I've been talking to a lot of small and medium sized business owners and directors lately at various conferences. The story is virtually the same whomever I talk to: business is tough, but getting finance is even tougher. It's as if Ireland's banks have gone on strike: they might be 'open for business', but the answer is still 'no'. Or worse: a 'slow no'.
Many businesses are managing to trade profitably - or at least to breakeven - by cutting costs to levels appropriate to reduced turnovers. But cash flow is killing them: debtors who used to pay in 50-60 days (it's not done in Ireland to abide by 30 day credit terms) are now paying in 120-150 days, if at all. The result, of course, is that businesses have to stretch out their payments to creditors - resulting in a vicious cycle of delayed payments that threatens the viability of many businesses. Inevitably many are then forced to seek support from their banks in the form of increased overdrafts or invoice discounting and similar measures.
And there's the problem: the banks have their own issues and frankly aren't that interested in lending to businesses - especially SMEs. Unfortunately it is extremely difficult to get detailed information about bank lending to businesses. The preliminary results published last week by Bank of Ireland repeatedly combines SME and corporate lending as one category. Except on page 51 of the accompanying presentation which informs us that business loan volumes were up 1% in March 2009 on the previous year; corporate loans were up 10%.
The latest Central Bank data on sectoral developments in private sector credit does not shed any more light unfortunately. Though it does inform us (via Table 1) that the largest and fastest growing sector for bank lending is ... to other banks. Or 'financial intermediation' as the Central Bank calls it. Real estate and mortgages are the other sectors experiencing year-on-year growth (though wasn't that what got us into some difficulty before?). Only the smallest scraps are left for non-construction related businesses. The bulk of them SMEs.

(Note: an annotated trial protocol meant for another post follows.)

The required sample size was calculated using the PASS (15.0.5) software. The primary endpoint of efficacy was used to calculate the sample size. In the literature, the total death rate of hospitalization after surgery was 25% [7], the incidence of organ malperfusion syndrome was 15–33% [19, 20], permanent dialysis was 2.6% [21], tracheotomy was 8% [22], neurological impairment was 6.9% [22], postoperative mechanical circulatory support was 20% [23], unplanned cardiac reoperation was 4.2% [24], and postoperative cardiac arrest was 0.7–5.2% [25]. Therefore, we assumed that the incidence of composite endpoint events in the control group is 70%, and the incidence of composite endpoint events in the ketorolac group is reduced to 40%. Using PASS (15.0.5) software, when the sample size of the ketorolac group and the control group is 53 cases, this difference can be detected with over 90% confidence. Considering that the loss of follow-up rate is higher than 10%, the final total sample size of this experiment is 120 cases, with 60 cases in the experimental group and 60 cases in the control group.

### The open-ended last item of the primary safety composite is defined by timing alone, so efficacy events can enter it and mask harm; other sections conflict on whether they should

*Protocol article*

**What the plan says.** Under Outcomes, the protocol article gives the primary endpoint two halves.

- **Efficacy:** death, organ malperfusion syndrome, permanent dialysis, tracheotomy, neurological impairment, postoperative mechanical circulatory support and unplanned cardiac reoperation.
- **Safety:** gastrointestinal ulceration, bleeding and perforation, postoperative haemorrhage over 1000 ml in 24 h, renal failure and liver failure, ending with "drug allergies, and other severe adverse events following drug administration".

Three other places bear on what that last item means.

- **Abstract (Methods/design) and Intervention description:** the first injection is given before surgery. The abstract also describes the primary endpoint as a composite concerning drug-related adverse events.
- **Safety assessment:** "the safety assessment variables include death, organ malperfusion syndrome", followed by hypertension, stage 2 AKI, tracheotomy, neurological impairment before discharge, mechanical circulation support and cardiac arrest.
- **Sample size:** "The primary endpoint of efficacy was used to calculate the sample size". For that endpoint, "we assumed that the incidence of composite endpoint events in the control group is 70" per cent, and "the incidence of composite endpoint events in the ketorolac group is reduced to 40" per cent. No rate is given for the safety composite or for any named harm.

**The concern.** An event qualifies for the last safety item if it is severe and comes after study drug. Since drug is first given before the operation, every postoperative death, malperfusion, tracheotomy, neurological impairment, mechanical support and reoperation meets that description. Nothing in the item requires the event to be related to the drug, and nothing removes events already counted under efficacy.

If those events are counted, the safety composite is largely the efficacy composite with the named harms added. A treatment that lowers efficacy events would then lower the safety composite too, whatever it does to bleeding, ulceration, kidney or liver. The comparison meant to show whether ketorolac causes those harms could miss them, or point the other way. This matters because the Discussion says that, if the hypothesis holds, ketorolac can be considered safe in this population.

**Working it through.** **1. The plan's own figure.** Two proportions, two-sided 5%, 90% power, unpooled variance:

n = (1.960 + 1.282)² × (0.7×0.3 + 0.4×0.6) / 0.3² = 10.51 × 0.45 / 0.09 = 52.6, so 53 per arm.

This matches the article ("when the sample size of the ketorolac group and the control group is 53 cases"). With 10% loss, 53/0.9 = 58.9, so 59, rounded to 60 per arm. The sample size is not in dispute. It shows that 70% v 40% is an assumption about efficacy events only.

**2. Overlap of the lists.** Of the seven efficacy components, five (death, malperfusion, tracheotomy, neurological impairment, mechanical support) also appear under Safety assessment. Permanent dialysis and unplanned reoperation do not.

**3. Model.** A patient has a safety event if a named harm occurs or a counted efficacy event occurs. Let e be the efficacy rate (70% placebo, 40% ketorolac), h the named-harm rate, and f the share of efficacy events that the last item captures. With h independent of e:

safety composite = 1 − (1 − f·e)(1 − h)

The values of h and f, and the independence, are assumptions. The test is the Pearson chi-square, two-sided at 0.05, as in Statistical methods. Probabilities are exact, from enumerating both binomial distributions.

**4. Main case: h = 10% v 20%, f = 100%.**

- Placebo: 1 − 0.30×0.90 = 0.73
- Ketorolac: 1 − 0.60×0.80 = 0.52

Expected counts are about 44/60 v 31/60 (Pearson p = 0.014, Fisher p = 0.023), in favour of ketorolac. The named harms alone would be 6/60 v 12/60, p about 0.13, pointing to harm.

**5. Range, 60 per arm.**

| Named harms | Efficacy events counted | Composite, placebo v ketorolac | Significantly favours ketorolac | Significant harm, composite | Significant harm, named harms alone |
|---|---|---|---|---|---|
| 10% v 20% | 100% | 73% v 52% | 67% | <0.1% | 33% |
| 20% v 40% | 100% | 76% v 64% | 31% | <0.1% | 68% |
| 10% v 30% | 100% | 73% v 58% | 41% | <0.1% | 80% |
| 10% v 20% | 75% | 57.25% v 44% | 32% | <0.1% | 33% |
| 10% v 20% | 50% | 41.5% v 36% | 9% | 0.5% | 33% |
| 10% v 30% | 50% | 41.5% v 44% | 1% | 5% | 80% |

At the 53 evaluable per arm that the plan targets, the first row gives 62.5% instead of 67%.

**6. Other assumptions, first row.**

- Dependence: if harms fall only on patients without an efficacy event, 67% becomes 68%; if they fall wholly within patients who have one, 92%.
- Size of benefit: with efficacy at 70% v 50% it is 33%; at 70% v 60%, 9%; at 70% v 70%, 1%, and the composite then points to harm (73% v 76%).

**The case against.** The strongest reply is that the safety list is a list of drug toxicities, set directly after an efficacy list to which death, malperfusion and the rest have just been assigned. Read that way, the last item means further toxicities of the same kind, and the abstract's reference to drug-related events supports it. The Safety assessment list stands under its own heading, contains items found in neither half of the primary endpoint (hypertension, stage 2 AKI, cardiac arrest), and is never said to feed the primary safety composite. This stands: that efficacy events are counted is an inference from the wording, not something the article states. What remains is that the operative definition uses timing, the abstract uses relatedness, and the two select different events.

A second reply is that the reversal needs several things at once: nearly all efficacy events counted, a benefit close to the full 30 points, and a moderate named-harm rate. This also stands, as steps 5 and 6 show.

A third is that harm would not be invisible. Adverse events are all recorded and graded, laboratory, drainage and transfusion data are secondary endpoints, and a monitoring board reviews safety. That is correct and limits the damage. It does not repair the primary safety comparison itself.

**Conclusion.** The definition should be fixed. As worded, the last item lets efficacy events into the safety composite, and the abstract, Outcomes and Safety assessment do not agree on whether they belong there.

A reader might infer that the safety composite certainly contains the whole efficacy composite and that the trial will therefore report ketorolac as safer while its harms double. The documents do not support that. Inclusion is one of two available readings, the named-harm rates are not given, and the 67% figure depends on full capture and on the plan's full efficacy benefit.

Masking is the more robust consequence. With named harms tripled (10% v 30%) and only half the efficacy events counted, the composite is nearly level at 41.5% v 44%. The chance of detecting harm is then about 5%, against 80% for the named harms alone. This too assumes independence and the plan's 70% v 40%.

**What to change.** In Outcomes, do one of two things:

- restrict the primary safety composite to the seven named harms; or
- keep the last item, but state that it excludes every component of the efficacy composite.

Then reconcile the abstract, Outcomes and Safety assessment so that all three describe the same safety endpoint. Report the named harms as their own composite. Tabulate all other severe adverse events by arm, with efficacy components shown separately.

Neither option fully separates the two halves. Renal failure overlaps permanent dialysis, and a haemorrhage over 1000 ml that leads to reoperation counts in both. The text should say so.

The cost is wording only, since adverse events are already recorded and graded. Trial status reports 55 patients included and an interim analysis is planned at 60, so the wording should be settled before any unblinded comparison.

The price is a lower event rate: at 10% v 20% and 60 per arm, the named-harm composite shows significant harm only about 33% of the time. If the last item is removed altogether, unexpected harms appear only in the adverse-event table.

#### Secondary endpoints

But fear not, the Government is on the case and has responded in its usual efficient way by setting up a committee. Or the Credit Supply Clearing Group to give it its full title. Reading the remit of the new group it is clear that they will be a talking shop and not much else unfortunately. For example, there is no commitment to publish better or more up-to-date data about the true status of bank lending to businesses in Ireland. I have a simple suggestion to make to the new Group: have every bank receiving taxpayer money to bail them out from their past mistakes publish information every month about the number and value of loans to SME customers. Plus their average terms (timing of repayments) and interest rates. The Central Bank should co-ordinate the data gathering (as it does for its own statistical purposes). Better still: publish the data on a bank by bank basis - it will then be clear to Ireland's SMEs which banks are truly 'open for business'.
We may need to go further. Jim Stewart, writing on the Tasc blog, proposes setting up a new bank specifically to provide finance to Irish businesses. I agree with his view that business lending is a vital and pressing issue right now. I disagree, however, with his view that meeting the banking needs of SMEs is best addressed by a not-for-profit organisation on account of the likely losses incurred by lenders to businesses. As I noted above, the issue facing many businesses is not losses so much as cash flow. Business banking has been, is and will continue to be an extremely lucrative source of profits for Irish banks and for any other providers entering the market.
By providing information on the volume and value of lending to SMEs it will be clear to existing and new banks just how much money is to be made from business banking by those with the resources to lend. And a resultant surge of new lending to viable businesses will be one sure way to get us back on the path to wealth and job creation.
Postscript: I've just come across an article in this week's Economist making much the same point - SMEs are vital to growth and job creation but universally stymied by banks trying to sort out their own problems and those of their largest corporate customers.